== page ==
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Published: 2000-03-20

Former ECHO intern Dale Haskell brought this interesting example of indigenous knowledge to our attention. It is adapted from the website Space Daily.

“For centuries, Andean farmers in Peru and Bolivia have monitored the brightness of the Pleiades stars to determine when to plant potato crops for optimal rainfall.” [Ed: The Pleiades refers to a group of stars that appear to make a small dipper. They are actually part of the constellation Taurus.]

“Now scientists have validated the farmers’ weather forecasting methods. They can demonstrate that atmospheric fluctuations–in particular El Niño–explain the variability in star brightness. El Niño is a weather phenomenon that occurs when tradewinds that normally blow westward across the tropical Pacific Ocean relax, and the warm water in the western Pacific drifts back toward Peru and up the coasts of North and South America, prompting atmospheric changes.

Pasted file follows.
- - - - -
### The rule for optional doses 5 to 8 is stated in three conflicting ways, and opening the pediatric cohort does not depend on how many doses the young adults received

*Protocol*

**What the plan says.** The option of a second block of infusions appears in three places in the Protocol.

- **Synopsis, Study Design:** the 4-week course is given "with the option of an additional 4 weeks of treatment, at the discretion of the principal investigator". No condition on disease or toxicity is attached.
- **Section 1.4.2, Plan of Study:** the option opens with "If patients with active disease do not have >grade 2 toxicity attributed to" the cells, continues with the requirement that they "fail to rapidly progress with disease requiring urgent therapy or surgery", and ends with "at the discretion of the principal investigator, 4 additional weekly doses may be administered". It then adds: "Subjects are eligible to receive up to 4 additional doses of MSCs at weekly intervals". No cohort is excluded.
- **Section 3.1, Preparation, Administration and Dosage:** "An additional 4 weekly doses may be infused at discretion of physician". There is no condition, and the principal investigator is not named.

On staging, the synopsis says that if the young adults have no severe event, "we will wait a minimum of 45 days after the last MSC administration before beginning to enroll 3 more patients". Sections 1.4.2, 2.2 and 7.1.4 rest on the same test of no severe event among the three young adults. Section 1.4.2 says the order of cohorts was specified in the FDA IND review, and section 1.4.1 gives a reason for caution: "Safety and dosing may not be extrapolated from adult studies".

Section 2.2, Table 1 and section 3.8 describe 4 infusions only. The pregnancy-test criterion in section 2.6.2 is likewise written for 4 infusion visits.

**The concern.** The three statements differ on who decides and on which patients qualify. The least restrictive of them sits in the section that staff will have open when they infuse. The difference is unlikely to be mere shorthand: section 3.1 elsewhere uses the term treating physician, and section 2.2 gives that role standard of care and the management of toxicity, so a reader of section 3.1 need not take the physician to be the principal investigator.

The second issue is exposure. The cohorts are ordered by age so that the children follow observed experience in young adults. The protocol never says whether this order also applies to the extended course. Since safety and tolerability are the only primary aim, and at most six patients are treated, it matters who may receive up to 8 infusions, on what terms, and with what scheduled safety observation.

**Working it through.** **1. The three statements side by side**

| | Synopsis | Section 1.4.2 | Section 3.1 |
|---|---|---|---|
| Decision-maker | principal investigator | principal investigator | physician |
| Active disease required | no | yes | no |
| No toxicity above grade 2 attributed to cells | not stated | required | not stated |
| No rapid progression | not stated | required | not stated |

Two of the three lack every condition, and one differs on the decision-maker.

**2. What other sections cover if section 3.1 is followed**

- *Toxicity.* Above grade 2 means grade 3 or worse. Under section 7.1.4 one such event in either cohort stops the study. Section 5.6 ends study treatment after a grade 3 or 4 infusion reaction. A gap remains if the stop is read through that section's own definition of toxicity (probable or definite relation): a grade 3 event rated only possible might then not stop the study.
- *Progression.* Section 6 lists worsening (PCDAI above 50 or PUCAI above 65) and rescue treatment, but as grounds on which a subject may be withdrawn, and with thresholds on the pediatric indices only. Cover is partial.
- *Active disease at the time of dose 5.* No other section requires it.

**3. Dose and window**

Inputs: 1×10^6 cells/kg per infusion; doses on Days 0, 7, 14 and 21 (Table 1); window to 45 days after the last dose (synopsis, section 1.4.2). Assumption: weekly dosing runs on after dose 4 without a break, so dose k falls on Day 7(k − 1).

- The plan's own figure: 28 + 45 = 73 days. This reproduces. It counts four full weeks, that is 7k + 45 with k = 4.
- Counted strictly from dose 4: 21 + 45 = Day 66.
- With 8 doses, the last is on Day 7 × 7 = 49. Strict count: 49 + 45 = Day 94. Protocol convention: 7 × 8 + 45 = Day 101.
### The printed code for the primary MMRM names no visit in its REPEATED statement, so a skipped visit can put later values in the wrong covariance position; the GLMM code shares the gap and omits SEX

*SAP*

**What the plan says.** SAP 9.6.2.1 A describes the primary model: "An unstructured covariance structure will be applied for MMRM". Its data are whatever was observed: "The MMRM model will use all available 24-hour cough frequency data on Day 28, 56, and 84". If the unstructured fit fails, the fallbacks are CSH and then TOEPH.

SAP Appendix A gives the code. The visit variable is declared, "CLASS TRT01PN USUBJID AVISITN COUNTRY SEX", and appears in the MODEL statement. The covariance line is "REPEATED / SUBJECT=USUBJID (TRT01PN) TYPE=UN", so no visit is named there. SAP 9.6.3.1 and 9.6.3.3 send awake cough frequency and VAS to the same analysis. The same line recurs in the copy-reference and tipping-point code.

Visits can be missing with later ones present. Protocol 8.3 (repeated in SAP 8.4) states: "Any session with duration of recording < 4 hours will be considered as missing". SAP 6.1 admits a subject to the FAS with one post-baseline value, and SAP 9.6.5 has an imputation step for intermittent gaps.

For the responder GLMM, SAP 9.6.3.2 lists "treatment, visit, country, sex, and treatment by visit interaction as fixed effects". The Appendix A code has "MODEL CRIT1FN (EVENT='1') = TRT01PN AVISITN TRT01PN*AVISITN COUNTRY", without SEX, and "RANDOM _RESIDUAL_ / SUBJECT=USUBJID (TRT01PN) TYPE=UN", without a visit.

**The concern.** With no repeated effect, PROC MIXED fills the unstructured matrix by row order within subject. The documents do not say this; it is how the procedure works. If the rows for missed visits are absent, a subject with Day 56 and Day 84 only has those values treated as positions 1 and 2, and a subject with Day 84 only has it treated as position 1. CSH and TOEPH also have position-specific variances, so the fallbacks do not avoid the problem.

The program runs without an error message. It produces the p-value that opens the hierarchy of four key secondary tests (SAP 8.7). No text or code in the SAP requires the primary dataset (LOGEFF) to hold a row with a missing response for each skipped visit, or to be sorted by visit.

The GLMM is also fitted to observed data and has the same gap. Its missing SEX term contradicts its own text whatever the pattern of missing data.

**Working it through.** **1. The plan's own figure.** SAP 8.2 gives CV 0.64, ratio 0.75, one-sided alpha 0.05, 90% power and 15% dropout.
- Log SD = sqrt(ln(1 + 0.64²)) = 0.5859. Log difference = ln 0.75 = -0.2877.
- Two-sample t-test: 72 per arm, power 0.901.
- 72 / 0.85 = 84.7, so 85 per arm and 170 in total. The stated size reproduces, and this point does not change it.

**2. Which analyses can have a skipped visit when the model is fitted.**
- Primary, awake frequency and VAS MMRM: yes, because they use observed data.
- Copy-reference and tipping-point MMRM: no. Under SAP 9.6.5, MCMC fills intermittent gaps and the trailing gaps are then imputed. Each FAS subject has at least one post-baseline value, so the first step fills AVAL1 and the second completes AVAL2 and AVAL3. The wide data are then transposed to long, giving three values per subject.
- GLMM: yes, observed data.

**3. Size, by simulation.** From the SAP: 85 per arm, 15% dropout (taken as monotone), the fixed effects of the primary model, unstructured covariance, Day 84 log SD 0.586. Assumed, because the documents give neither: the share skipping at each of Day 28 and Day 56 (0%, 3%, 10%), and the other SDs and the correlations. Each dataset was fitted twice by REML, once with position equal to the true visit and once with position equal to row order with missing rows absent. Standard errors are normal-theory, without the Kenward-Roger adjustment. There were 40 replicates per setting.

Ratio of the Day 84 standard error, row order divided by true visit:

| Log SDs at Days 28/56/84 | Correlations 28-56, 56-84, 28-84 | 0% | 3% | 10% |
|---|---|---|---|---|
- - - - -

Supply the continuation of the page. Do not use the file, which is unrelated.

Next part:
"In a letter to the journal Nature, UC Davis environmental scientists …describe the reasons for the changing brightness using satellite data on cloud amounts and water vapor. Using the data, the scientists link poor visibility of the Pleiades in June, reduced rainfall during the growing season and lower harvests to El Niño warm events.

"When the Pleiades cluster is particularly bright or when it appears to be large, Andean villagers anticipate earlier and more abundant rains and larger harvests, while the opposite is linked with less clear skies. If poor rains are predicted, the farmers postpone potato planting.

"Using the satellite data, the researchers found that thin clouds above the earth’s surface occur more frequently in El Niño years than in La Niña years. These additional clouds in El Niño years block some of the light from the Pleiades. This shift is sufficient to visibly reduce the apparent brightness of the Pleiades in El Niño years.

"In particular, dimmer stars warn observers of a later start to the rainy season and reductions in overall rainfall and harvests. Armed with this forecast, indigenous farmers alter their cropping strategy by planting at a later date.”

Cite as:

ECHO Staff 2000. Farming by the Stars in the Andes. ECHO Development Notes no. 67